Brittany LeCompte, quiet in her black Converse sneakers, walked past kennels holding yapping Chihuahuas and shivering shepherds, new admissions to the Sacramento SPCA’s shelter on Florin Perkins Road.
Cards attached to their cages told their sad stories: Owner moving. Couldn’t afford vet bills. Owner died.
LeCompte, a veterinary technician who specializes in shelter animals, stopped in front of an elderly cocker spaniel mix with soulful eyes and a stumpy tail that wagged warily. “No time for animal,” read his identification card.
“This is one of the roughest parts of the job,” LeCompte said, stroking the dog’s head. “It’s very sad to see an animal this age put out of the only home he probably has ever known. He looks like he was well loved. What happened?”
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In the coming days, LeCompte would help decide the fate of the dog, named Ricky. Based on his health and behavior, he could be a candidate for adoption. Or he could be slated for euthanasia.
Such tasks can weigh heavily on people who work on the front lines in animal shelters, rescue groups and veterinary offices. Day after day, along with the joy of seeing abandoned animals find new homes or lost pets reunited with their owners, they confront the painful realities of abuse, neglect and loss. Many of them put to death a steady stream of animals that are unloved and unwanted, sick or aggressive.
The stress can take its toll, according to experts, in the form of “compassion fatigue.” The phrase – more typically used to describe a condition common among nurses and doctors who treat trauma patients – increasingly is being applied to people who care for animals.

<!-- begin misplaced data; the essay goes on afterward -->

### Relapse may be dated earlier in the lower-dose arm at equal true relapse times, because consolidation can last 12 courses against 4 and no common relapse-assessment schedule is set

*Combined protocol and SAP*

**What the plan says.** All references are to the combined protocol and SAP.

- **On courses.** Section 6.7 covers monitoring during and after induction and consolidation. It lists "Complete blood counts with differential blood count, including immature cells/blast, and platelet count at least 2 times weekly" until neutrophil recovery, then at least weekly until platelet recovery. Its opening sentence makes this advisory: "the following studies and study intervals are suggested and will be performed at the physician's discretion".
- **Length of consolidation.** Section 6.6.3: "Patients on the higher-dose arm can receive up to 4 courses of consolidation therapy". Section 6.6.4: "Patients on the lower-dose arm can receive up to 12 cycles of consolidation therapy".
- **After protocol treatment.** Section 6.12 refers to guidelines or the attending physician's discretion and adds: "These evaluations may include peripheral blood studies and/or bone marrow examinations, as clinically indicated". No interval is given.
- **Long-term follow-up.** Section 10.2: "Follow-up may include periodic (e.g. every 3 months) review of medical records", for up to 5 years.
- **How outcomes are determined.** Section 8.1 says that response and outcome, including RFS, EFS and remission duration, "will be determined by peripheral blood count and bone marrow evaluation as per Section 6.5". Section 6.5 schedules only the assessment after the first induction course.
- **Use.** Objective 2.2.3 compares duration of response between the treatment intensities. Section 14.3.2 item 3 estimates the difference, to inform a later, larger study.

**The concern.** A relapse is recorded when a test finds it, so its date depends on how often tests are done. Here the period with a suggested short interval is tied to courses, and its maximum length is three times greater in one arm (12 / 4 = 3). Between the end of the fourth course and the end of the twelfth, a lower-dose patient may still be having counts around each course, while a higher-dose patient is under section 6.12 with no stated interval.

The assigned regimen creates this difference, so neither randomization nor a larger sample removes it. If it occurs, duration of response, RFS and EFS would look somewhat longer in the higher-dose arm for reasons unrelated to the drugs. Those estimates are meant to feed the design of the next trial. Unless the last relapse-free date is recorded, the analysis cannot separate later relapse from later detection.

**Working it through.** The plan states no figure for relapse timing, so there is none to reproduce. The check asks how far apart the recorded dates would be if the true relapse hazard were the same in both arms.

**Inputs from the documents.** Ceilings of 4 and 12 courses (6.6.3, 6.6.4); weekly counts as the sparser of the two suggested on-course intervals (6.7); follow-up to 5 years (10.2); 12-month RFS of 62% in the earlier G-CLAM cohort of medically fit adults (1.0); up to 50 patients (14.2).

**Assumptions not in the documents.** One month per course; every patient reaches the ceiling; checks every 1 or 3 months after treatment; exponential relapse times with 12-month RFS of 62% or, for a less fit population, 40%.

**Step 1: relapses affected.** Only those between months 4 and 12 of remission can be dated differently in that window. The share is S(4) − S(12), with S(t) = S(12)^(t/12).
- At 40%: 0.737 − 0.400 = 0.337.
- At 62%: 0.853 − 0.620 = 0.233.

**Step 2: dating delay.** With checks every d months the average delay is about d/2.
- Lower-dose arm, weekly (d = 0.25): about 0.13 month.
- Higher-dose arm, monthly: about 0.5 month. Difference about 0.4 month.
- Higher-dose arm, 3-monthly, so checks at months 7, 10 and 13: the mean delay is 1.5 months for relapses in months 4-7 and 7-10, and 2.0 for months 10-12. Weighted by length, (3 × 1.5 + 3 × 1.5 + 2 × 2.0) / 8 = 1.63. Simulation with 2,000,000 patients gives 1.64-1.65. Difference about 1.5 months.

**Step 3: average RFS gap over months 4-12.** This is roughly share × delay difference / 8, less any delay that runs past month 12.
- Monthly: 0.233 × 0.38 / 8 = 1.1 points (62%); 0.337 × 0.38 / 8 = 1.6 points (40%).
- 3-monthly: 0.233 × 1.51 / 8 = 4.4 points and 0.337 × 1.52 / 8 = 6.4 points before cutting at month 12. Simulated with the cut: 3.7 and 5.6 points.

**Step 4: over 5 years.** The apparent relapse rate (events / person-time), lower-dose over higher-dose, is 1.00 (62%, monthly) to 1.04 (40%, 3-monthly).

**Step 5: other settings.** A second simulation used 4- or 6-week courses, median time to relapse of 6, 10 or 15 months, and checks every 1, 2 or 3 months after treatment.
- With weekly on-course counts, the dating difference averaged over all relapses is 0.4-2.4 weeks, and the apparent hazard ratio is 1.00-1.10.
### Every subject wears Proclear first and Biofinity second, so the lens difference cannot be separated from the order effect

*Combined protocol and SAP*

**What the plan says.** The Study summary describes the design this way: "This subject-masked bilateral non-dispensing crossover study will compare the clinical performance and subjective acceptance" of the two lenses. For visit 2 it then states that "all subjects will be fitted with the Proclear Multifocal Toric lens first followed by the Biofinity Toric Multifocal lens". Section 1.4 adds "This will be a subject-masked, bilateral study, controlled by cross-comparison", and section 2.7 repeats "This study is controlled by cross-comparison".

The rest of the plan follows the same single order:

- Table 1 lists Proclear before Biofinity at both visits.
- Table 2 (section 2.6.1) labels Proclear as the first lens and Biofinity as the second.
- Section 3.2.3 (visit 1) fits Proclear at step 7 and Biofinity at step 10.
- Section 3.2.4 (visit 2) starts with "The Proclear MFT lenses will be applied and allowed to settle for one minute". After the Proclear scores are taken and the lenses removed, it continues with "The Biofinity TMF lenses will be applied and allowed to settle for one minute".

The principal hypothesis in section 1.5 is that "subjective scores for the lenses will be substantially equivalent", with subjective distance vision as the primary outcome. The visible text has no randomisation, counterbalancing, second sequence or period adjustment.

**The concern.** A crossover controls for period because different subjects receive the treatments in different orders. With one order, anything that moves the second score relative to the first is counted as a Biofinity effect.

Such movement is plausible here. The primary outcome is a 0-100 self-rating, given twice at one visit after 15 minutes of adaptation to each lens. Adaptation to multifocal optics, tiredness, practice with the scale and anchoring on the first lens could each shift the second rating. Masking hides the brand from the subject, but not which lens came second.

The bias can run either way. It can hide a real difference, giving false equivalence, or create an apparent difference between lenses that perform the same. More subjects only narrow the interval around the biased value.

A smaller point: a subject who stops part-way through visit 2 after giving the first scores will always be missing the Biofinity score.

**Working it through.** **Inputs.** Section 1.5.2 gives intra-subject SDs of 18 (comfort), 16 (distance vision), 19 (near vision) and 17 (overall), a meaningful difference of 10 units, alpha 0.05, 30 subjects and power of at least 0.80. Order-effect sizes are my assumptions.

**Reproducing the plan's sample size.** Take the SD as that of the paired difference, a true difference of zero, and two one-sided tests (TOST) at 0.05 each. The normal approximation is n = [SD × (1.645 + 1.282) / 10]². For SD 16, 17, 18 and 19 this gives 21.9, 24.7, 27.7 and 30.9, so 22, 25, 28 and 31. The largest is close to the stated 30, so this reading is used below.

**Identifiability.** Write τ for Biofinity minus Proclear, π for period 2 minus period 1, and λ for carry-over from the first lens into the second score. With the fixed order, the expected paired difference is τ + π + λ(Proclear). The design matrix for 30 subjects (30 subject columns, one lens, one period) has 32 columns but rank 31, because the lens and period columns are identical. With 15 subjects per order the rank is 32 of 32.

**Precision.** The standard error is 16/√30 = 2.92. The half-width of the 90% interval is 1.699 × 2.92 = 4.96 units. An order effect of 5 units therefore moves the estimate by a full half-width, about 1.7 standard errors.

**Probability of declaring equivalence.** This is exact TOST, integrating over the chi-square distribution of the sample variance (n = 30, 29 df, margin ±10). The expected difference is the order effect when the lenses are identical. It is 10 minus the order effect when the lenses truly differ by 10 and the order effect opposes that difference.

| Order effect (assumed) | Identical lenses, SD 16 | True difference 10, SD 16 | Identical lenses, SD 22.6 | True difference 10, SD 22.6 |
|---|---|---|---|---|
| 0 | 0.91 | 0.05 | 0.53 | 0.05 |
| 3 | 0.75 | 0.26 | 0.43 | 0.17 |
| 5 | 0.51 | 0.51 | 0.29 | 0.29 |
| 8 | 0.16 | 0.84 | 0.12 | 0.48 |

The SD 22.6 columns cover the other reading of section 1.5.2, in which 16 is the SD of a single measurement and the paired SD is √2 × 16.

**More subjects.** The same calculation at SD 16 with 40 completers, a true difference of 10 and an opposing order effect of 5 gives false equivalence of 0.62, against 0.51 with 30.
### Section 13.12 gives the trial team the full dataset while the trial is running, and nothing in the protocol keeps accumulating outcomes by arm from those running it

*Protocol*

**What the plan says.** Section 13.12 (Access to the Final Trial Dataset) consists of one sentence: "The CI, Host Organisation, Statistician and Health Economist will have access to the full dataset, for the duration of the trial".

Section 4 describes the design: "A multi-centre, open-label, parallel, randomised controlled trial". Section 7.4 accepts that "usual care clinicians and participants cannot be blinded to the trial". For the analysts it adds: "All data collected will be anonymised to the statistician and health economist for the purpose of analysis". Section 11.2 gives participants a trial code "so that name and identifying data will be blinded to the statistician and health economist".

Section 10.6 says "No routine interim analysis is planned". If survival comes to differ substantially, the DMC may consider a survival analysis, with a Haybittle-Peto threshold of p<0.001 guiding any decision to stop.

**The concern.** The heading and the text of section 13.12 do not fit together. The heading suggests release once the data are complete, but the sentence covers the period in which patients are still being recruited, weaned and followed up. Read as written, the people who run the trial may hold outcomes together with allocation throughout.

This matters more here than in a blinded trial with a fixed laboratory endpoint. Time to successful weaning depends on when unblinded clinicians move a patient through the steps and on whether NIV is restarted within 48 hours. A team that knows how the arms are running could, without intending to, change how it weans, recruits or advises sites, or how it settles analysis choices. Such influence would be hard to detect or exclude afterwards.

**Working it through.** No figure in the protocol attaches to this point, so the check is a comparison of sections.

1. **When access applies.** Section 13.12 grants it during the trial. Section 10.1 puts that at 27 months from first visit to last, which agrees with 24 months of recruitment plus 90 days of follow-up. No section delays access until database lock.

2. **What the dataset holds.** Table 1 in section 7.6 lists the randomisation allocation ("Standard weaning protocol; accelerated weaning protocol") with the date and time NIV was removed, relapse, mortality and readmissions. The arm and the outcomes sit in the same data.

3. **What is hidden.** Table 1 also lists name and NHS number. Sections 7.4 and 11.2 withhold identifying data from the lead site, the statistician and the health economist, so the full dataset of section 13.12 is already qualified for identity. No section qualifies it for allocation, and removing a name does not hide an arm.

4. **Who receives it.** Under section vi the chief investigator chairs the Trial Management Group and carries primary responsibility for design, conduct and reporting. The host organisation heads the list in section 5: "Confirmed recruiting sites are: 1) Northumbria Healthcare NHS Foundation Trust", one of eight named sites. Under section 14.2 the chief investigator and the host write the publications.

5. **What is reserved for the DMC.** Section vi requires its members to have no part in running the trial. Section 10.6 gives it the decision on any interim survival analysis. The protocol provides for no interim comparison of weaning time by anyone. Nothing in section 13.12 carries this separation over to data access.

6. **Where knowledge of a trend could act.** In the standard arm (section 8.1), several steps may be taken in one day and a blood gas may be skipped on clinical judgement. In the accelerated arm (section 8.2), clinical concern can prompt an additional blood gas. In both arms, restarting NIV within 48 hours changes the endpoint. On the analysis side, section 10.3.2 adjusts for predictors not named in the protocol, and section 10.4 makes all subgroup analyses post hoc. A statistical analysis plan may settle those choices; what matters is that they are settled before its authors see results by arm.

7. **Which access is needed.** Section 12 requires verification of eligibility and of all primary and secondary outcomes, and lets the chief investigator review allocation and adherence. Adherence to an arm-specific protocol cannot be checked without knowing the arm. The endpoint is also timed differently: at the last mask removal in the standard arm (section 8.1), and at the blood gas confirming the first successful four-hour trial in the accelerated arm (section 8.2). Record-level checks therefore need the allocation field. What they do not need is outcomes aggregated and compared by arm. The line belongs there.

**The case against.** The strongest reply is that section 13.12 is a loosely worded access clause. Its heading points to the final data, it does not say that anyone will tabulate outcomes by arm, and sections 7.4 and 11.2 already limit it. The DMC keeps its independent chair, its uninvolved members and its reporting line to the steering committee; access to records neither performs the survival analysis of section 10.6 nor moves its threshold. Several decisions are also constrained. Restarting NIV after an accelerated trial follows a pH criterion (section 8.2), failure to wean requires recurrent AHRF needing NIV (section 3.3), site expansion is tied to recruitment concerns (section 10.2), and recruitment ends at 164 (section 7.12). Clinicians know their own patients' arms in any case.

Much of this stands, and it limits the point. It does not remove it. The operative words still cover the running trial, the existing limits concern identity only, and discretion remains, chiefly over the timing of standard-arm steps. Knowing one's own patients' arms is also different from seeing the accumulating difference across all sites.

“Animal care professionals are some of the most pain-saturated people I have ever worked with,” said J. Eric Gentry, a Florida psychotherapist and leader in the study of traumatic stress and compassion fatigue. “The very thing that makes them great at their work – their empathy and dedication and love for animals – makes them vulnerable.”
At the request of an agency staffer concerned about the level of stress among Sacramento area animal care workers, the Humane Society of the United States recently sent an expert in compassion fatigue to the capital for a two-day workshop. Sixty people, including managers and technicians, rescue workers and animal control officers from agencies across the region, took part.
Hilary Anne Hager, a Humane Society specialist, described symptoms of the condition, including sleeplessness, disturbing dreams, alcohol or drug abuse, emotional “numbing,” depression and nagging guilt, that many in the audience recognized. She also offered strategies for managing the syndrome.
“I think everyone who works in this field suffers from it to one extent or another,” said Gina Knepp, who manages the city of Sacramento’s Front Street shelter. “This is the most stressful job I have ever had. It’s one of the reasons that turnover is high. Not many people retire from this industry.”
Compassion fatigue can result, in part, from “secondary traumatic stress,” the emotional wear that comes from regular exposure to animals that have been abused or neglected and the heartbreaking task of putting them to death. It is compounded by daily interactions with the public, some of whom berate shelter workers as heartless.
“When I tell people what I do, I sometimes get, ‘Oh, that’s depressing,’” said LeCompte. “They don’t think about the spaying and neutering, the medical care, the foster care, all of the things we do. They think that all we do is euthanize animals. They don’t get it, and they don’t want to talk about it.”